We knew that it would take a few hours for us to fully fix the indexing problem that was leading to slow database queries. In the meantime, we set one team member to work on a temporary workaround that would have had us freeze our domain data into a text-based lookup table. We also scaled up our database capacity by about a factor of 100 by deploying a massive number of 12x large RDS instances. Thanks to the enormous capacity of AWS, we were able to deploy this additional capacity within 30 minutes, which allowed us to process some of the email backlog that was starting to build within the service.

The permanent fix

To work around the 767-byte limitation on index columns, we created a new database column that stores a hash of the domain name column. The hash value takes up not more than 256 bytes and is therefore indexable by RDS. Migrating to an indexed lookup of the hashed domain name allowed us to increase query throughput by a factor of 10 while using only 1/10th of the CPU resources – a 100x improvement in query performance.

Why didn’t we catch this previously?

Whenever an outage occurs in our service, we take pains to identify not only the fix to the problem, but also the process failure that allowed the problem to occur in the first place. By working constantly to improve our internal processes, we reduce the likelihood of future failures. Looking back, the slow query would have been identified if we had stress-tested our domain information database as part of the software verification process. While we do perform various stress tests, the kind of load test that would have revealed this query error was not part of our test suite.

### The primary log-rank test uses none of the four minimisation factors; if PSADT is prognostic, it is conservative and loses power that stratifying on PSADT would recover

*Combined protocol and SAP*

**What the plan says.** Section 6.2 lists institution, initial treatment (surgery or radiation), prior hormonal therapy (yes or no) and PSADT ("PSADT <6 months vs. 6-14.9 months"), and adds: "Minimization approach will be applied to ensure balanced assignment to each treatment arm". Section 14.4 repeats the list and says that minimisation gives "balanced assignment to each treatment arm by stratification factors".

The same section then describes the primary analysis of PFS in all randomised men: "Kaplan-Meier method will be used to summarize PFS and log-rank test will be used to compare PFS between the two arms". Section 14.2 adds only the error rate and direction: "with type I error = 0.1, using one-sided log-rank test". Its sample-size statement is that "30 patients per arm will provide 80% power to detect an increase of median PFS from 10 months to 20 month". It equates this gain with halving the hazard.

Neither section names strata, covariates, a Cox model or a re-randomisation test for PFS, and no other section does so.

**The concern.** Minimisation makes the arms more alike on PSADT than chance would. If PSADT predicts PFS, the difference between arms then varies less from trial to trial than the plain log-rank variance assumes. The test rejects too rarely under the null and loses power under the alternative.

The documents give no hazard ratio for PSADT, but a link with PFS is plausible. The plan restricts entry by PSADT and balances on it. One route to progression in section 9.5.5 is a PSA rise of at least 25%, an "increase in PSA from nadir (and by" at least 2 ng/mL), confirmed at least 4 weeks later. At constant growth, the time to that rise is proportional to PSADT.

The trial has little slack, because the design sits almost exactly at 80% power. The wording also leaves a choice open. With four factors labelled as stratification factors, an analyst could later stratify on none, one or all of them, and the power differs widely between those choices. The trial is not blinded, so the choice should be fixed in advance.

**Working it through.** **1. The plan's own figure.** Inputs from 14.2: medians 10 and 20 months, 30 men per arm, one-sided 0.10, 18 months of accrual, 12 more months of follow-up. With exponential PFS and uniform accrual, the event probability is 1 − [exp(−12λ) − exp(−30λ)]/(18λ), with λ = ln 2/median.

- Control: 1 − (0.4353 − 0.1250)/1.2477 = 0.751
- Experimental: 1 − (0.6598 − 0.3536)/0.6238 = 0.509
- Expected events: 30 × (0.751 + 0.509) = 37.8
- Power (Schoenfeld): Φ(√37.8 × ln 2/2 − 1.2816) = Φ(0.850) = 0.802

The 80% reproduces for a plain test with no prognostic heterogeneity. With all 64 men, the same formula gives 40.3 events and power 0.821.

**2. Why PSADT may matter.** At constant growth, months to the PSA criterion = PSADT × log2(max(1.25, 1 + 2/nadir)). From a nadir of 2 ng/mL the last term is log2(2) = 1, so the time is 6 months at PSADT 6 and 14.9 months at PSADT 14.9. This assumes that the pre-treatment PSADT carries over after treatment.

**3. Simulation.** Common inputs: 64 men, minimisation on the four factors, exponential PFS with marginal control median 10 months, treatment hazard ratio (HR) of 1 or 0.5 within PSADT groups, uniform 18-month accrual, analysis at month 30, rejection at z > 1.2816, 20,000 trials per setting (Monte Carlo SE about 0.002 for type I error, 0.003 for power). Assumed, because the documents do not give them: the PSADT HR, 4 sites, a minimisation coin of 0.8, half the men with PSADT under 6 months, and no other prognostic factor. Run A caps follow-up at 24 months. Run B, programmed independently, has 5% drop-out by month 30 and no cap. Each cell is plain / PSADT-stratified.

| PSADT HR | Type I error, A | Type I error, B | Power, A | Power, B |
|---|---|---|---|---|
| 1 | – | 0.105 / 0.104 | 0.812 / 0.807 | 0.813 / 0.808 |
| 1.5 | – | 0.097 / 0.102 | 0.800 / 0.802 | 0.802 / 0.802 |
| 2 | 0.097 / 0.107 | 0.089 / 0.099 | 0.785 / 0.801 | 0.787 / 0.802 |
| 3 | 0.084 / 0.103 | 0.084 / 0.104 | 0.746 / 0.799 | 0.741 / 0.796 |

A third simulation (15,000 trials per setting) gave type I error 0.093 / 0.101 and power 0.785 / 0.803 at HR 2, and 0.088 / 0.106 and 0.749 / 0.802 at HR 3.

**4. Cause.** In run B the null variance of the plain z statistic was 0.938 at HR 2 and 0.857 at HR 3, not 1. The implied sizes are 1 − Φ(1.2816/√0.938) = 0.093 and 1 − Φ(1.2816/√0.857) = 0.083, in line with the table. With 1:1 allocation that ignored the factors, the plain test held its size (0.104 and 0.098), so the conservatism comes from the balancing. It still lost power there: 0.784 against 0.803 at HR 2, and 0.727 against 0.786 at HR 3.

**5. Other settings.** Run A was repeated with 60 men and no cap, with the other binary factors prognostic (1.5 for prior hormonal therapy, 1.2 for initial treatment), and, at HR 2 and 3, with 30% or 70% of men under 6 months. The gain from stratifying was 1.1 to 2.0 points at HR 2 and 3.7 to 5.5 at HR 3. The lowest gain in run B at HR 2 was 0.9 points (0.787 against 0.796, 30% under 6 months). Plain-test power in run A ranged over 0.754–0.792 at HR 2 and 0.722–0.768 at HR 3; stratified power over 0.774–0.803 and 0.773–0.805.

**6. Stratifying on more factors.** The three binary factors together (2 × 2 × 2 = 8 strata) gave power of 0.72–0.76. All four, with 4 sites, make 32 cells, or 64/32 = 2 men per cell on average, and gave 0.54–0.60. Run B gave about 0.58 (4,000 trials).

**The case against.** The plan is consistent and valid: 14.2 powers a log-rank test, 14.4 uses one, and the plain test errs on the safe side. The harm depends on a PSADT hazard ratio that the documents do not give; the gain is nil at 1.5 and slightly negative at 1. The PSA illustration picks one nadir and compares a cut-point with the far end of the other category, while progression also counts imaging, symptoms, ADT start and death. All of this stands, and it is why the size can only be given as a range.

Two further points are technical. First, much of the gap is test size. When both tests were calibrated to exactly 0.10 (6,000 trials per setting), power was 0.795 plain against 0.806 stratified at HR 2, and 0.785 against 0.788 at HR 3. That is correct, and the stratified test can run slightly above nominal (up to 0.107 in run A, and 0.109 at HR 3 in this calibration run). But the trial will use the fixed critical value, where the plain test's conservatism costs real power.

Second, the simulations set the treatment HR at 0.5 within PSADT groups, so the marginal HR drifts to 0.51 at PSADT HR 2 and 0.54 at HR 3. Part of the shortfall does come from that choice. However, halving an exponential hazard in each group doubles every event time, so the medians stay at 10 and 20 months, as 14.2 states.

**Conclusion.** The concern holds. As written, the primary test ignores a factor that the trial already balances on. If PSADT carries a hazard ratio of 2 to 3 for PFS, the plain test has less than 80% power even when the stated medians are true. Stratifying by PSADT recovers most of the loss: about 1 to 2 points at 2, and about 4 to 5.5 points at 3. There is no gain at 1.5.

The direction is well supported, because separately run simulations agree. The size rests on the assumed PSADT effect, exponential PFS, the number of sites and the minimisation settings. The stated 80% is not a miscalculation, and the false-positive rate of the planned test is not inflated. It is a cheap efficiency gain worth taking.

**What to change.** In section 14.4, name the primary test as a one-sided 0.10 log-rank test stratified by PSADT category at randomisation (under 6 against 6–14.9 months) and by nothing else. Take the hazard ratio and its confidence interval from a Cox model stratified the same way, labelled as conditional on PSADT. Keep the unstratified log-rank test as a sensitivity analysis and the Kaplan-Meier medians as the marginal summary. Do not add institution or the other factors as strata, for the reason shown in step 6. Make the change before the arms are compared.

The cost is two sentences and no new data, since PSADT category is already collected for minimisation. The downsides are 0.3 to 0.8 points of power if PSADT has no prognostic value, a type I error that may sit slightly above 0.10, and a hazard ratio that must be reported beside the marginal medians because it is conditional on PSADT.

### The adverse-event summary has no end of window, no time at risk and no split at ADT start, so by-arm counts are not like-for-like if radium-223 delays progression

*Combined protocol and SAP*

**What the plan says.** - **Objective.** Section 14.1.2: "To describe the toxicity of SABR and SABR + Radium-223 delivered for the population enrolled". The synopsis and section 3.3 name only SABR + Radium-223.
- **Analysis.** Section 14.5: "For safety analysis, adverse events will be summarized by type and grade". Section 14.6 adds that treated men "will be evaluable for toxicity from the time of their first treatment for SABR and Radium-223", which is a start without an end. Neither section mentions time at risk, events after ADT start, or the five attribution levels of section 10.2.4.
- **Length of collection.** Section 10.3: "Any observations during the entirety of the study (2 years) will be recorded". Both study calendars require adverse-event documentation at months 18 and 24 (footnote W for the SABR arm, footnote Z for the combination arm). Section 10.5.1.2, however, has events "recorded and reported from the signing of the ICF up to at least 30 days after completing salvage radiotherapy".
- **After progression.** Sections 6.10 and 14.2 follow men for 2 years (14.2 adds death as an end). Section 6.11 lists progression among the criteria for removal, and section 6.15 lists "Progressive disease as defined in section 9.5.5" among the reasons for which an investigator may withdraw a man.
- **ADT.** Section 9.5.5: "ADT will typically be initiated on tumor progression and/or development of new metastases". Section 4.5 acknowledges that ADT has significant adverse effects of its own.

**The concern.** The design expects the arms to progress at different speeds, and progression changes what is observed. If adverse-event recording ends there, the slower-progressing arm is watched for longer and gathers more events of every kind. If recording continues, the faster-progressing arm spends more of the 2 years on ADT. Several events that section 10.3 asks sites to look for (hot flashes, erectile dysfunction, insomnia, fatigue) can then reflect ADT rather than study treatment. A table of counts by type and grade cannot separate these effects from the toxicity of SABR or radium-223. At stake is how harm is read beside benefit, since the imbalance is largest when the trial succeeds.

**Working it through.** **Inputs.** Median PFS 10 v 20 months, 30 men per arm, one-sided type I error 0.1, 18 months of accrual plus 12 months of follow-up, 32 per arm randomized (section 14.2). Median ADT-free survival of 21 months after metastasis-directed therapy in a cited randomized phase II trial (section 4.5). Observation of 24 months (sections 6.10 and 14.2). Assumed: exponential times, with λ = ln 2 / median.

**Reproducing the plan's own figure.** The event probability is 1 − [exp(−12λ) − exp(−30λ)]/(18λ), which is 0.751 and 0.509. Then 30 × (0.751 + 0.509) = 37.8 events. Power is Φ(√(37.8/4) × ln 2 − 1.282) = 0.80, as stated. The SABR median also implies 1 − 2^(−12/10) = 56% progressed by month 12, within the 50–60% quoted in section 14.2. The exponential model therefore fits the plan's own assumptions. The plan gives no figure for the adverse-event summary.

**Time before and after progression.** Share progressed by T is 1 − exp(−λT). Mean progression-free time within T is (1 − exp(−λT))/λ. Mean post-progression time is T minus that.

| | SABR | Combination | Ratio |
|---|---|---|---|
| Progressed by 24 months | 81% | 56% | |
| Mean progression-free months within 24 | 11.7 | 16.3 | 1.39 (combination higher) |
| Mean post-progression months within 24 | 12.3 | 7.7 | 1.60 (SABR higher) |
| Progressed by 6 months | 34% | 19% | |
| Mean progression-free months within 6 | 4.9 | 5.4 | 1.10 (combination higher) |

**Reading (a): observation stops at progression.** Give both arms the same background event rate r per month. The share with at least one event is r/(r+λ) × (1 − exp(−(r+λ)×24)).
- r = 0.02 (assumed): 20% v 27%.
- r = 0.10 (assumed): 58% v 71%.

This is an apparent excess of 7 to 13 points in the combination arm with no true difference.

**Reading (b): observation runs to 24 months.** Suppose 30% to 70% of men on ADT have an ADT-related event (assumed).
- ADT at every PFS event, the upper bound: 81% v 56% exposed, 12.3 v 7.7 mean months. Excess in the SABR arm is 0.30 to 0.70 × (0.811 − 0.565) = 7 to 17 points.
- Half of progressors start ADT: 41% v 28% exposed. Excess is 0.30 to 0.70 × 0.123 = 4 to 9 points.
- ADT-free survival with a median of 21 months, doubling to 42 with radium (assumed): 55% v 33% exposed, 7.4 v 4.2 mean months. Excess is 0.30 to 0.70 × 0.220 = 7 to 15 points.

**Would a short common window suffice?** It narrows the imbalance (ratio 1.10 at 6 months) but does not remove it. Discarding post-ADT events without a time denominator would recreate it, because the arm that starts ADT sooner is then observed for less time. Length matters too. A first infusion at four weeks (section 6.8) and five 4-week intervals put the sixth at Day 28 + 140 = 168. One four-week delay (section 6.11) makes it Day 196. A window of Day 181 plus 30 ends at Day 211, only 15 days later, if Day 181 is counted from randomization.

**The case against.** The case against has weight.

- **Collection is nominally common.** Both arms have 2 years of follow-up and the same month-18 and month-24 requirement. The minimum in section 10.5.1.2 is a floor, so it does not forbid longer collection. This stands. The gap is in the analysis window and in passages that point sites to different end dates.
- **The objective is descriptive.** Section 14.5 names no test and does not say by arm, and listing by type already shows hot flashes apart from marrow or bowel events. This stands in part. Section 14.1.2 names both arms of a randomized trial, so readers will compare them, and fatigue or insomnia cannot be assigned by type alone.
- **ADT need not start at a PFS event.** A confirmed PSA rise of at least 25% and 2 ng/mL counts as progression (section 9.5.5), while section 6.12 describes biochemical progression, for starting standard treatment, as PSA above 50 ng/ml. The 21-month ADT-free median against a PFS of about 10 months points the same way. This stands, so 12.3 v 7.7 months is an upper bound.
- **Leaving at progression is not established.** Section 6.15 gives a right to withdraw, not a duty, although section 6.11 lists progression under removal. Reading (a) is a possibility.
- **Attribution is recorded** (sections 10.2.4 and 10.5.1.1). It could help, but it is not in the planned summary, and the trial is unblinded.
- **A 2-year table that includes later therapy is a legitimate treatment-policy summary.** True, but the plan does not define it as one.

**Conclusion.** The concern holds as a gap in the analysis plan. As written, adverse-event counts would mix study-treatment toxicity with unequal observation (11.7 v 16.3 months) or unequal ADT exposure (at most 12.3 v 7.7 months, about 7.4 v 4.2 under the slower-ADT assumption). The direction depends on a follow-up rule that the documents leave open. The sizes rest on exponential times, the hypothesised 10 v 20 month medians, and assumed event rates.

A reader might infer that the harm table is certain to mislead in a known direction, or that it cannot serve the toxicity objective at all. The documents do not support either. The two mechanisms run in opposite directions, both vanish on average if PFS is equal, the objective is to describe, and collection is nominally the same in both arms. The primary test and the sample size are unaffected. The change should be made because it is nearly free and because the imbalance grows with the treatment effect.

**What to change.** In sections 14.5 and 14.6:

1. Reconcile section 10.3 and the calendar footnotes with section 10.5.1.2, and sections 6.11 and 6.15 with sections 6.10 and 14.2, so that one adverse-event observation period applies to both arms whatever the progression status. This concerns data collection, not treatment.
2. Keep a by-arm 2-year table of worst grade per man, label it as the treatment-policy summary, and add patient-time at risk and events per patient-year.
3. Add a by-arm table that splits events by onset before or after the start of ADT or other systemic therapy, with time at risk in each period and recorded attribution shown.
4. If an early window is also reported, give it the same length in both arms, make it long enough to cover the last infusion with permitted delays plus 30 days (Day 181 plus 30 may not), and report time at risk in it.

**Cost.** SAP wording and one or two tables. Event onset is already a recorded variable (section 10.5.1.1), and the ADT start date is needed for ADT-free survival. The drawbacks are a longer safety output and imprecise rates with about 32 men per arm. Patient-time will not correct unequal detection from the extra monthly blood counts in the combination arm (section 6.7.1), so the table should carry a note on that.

What are we doing to make sure this doesn’t happen again?

Going forward, we’re going to make sure that all of the database columns that we may filter on have some kind of index, even if the index only covers a prefix of the actual column value. We’re going to audit all of our code that queries a database to make sure there are no other queries that may trigger full table scans. We’ve already added additional logging and monitoring to the database servers, so that in future we can identify and correct these issues more quickly.

Our priority: Deliver your email reliably

Delivering email is literally our “only job” and it’s painful and frustrating when we aren’t able to do this for our customers as reliably as we promise. We apologize to our valuable customers for the inconvenience they experienced this week and want to assure customers that we will continue to strive for perfect uptime by making improvements in the weeks to come. To sign up for service availability notices by email, RSS, or text message, please use the button on the top of our status page at